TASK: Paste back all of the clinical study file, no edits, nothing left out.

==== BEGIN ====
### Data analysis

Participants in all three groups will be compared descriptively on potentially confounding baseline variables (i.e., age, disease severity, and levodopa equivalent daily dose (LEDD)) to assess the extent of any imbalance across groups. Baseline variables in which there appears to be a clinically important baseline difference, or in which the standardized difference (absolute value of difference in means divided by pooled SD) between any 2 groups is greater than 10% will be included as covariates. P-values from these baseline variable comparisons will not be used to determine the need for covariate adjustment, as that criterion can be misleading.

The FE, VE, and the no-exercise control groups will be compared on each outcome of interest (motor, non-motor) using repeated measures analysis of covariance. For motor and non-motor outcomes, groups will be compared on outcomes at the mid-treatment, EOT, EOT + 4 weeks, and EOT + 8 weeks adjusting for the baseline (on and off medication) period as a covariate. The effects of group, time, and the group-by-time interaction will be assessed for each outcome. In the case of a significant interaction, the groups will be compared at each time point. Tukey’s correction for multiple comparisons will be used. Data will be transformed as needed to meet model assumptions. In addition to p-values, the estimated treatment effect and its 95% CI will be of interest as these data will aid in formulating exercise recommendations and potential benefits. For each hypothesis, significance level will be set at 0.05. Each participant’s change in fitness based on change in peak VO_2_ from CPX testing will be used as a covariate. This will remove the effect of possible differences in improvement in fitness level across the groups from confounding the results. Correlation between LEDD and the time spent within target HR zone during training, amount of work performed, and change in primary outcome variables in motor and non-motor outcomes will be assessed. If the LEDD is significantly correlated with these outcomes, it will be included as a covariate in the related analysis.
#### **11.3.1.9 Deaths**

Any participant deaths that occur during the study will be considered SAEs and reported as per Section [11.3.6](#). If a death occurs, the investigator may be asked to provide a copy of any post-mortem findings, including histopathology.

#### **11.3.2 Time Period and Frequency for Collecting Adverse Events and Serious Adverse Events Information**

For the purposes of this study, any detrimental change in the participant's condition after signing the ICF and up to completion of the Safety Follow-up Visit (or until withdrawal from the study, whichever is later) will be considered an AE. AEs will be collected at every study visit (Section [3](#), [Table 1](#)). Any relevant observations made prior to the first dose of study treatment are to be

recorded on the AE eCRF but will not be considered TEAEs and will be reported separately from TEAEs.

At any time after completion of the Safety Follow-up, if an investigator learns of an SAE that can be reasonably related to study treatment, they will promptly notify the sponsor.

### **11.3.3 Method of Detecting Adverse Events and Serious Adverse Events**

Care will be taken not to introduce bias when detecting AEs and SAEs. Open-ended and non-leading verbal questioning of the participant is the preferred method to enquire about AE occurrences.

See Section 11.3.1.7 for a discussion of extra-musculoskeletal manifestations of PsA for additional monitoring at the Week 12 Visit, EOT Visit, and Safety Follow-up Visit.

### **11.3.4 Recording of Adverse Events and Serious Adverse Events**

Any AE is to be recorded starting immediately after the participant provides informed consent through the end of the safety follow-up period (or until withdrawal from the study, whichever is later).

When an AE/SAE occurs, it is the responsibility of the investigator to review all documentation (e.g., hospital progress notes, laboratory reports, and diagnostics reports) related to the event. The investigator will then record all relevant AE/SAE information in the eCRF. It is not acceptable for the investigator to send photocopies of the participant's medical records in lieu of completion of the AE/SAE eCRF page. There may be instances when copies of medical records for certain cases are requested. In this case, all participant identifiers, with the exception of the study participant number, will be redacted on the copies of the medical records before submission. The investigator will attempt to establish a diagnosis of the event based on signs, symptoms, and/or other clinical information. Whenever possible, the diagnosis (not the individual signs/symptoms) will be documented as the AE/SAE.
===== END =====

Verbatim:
### Data analysis

Participants in all three groups will be compared descriptively on potentially confounding baseline variables (i.e., age, disease severity, and levodopa equivalent daily dose (LEDD)) to assess the extent of any imbalance across groups. Baseline variables in which there appears to be a clinically important baseline difference, or in which the standardized difference (absolute value of difference in means divided by pooled SD) between any 2 groups is greater than 10% will be included as covariates. P-values from these baseline variable comparisons will not be used to determine the need for covariate adjustment, as that criterion can be misleading.

The FE, VE, and the no-exercise control groups will be compared on each outcome of interest (motor, non-motor) using repeated measures analysis of covariance. For motor and non-motor outcomes, groups will be compared on outcomes at the mid-treatment, EOT, EOT + 4 weeks, and EOT + 8 weeks adjusting for the baseline (on and off medication) period as a covariate. The effects of group, time, and the group-by-time interaction will be assessed for each outcome. In the case of a significant interaction, the groups will be compared at each time point. Tukey’s correction for multiple comparisons will be used. Data will be transformed as needed to meet model assumptions. In addition to p-values, the estimated treatment effect and its 95% CI will be of interest as these data will aid in formulating exercise recommendations and potential benefits. For each hypothesis, significance level will be set at 0.05. Each participant’s change in fitness based on change in peak VO_2_ from CPX testing will be used as a covariate. This will remove the effect of possible differences in improvement in fitness level across the groups from confounding the results. Correlation between LEDD and the time spent within target HR zone during training, amount of work performed, and change in primary outcome variables in motor and non-motor outcomes will be assessed. If the LEDD is significantly correlated with these outcomes, it will be included as a covariate in the related analysis.
#### **11.3.1.9 Deaths**

Any participant deaths that occur during the study will be considered SAEs and reported as per Section [11.3.6](#). If a death occurs, the investigator may be asked to provide a copy of any post-mortem findings, including histopathology.

#### **11.3.2 Time Period and Frequency for Collecting Adverse Events and Serious Adverse Events Information**

For the purposes of this study, any detrimental change in the participant's condition after signing the ICF and up to completion of the Safety Follow-up Visit (or until withdrawal from the study, whichever is later) will be considered an AE. AEs will be collected at every study visit (Section [3](#), [Table 1](#)). Any relevant observations made prior to the first dose of study treatment are to be

recorded on the AE eCRF but will not be considered TEAEs and will be reported separately from TEAEs.

At any time after completion of the Safety Follow-up, if an investigator learns of an SAE that can be reasonably related to study treatment, they will promptly notify the sponsor.

### **11.3.3 Method of Detecting Adverse Events and Serious Adverse Events**

Care will be taken not to introduce bias when detecting AEs and SAEs. Open-ended and non-leading verbal questioning of the participant is the preferred method to enquire about AE occurrences.

See Section 11.3.1.7 for a discussion of extra-musculoskeletal manifestations of PsA for additional monitoring at the Week 12 Visit, EOT Visit, and Safety Follow-up Visit.

### **11.3.4 Recording of Adverse Events and Serious Adverse Events**

Any AE is to be recorded starting immediately after the participant provides informed consent through the end of the safety follow-up period (or until withdrawal from the study, whichever is later).

When an AE/SAE occurs, it is the responsibility of the investigator to review all documentation (e.g., hospital progress notes, laboratory reports, and diagnostics reports) related to the event. The investigator will then record all relevant AE/SAE information in the eCRF. It is not acceptable for the investigator to send photocopies of the participant's medical records in lieu of completion of the AE/SAE eCRF page. There may be instances when copies of medical records for certain cases are requested. In this case, all participant identifiers, with the exception of the study participant number, will be redacted on the copies of the medical records before submission. The investigator will attempt to establish a diagnosis of the event based on signs, symptoms, and/or other clinical information. Whenever possible, the diagnosis (not the individual signs/symptoms) will be documented as the AE/SAE.